Neurofeedback corrects illnesses without invasive procedures, studies find
(NaturalNews) Through a technique known as “neurofeedback,” people can learn to train their own brain activity in order to produce concrete health benefits – often better than more invasive interventions.
In one recent study, researchers from University College London used neurofeedback to improve healthy patients’ vision, suggesting that the technique might some day be helpful in correcting abnormal brain activity such as that caused by strokes.
“We’ve shown that we can train people to manipulate their own brain activity and improve their visual sensitivity, without surgery and without drugs,” said lead author Frank Scharnowski, who now works at the University of Geneva.
The researchers used functional magnetic resonance imaging (fMRI) to project non-invasive, real-time images of brain activity onto a screen in front of study participants. The participants were instructed to imagine images and observe how their brains responded. They underwent a training process in which they made a concerted effort to increase activity in the brain’s visual cortex, watching the screen to receive ongoing feedback about their progress.
When training was completed, all participants underwent a test of visual perception in which they were asked to detect very subtle changes in image contrast. The participants were then asked to attend the task again, this time while making an effort to stimulate the visual cortex as they had learned to do during the training phase. The researchers found that when participants made this effort, they exhibited significantly higher visual sensitivity.
“The next step is to test this approach in the clinic to see whether we can offer any benefit to patients, for example to stroke patients who may have problems with perception, even though there is no damage to their vision,” Scharnowski said.
The study was published in the Journal of Neuroscience and funded by the Wellcome Trust, the Swiss National Science Foundation and the European Union.
Prior studies have shown that people can use neurofeedback to improve various cognitive functions, such as reaction time, emotional responses and even musical performance. These benefits were observed even when the only feedback available to participants were recordings of brain activity viewed after the fact, rather than the real-time images used in the University College study.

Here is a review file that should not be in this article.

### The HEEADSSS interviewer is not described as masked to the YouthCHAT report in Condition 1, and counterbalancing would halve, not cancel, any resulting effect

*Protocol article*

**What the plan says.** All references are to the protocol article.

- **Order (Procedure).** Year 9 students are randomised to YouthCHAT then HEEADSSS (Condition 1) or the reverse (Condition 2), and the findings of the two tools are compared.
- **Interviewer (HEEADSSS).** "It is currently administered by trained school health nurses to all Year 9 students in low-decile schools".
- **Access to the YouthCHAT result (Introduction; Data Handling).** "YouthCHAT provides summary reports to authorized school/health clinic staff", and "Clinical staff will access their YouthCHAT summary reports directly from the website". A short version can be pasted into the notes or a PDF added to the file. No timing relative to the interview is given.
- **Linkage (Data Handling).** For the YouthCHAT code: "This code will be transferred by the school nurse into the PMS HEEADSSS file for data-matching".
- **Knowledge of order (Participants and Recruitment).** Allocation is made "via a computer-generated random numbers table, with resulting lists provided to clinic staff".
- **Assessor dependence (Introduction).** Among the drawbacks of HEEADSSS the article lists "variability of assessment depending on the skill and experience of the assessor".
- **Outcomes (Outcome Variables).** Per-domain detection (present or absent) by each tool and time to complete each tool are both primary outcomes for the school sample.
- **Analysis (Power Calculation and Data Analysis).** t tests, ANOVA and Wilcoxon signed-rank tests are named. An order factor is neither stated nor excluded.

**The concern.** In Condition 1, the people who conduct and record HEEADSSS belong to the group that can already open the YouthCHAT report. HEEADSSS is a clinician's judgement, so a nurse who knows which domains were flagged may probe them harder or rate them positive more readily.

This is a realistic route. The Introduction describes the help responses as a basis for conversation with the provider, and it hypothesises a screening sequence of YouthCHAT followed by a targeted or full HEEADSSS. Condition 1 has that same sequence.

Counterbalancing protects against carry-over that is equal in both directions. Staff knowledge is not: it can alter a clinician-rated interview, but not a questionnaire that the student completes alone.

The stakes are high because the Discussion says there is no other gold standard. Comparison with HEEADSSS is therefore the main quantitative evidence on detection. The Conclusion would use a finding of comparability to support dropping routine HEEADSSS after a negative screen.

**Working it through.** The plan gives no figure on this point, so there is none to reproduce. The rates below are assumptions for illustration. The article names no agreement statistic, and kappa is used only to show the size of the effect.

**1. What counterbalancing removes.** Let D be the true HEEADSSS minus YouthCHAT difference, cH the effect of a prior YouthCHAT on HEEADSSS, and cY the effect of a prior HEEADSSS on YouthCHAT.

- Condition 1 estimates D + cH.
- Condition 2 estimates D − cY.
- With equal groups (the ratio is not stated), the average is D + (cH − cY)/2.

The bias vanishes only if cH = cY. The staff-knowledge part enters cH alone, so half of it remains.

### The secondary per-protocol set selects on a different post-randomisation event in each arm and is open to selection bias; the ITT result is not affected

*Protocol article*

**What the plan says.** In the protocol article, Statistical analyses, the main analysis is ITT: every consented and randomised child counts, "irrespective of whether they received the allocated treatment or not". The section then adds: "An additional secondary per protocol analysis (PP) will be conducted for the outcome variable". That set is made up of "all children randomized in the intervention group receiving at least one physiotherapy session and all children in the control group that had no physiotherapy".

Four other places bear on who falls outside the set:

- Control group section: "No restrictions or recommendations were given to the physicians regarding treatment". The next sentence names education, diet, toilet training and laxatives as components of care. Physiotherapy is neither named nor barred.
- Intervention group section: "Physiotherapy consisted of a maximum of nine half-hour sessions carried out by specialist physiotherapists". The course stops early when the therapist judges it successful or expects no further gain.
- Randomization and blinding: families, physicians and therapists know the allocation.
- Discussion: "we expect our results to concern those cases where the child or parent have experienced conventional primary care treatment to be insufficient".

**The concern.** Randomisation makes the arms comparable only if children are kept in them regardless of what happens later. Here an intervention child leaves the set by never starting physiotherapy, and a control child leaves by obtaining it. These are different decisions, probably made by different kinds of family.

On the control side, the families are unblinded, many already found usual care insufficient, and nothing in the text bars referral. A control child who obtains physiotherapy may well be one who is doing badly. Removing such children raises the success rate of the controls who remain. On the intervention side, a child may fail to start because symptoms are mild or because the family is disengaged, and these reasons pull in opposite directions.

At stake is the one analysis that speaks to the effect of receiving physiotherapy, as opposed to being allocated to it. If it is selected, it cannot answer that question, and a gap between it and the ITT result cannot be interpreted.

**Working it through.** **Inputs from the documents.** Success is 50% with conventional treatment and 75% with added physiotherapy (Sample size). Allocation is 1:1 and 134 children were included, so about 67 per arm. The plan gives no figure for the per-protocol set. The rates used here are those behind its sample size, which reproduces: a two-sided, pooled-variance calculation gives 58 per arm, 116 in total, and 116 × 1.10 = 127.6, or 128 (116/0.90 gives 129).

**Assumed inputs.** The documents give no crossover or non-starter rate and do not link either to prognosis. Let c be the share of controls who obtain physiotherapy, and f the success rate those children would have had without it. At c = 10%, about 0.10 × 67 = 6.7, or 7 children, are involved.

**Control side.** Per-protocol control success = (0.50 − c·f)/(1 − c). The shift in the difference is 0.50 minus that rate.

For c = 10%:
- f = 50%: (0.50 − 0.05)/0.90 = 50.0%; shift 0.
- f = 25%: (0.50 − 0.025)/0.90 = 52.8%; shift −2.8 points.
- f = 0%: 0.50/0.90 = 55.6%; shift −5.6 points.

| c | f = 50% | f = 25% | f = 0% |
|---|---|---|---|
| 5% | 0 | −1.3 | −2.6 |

Another recent study published in the journal Biofeedback, also delivered real time feedback to participants, this time using quantitative electroencephalography (QEEG) to produce images of brain electrical activity. In 11 separate cases, researchers trained children who suffered from bed wetting behavior to normalize activity in the mid-occipital region of the brain. This is because while most individuals showed little or no activity in that region, children who suffered from bed wetting (aneurysm) showed low-frequency activity there. The neurofeedback training consisted of a total of five to seven 20-minute sessions. Sessions were attended twice a week.
In all 11 cases, neurofeedback training led to a cessation of bed wetting, with no recurrence for 12 months at the time of publication.
The findings are particularly promising since bed wetting almost never corrects itself without intervention, but current intervention techniques are of notoriously limited effectiveness.
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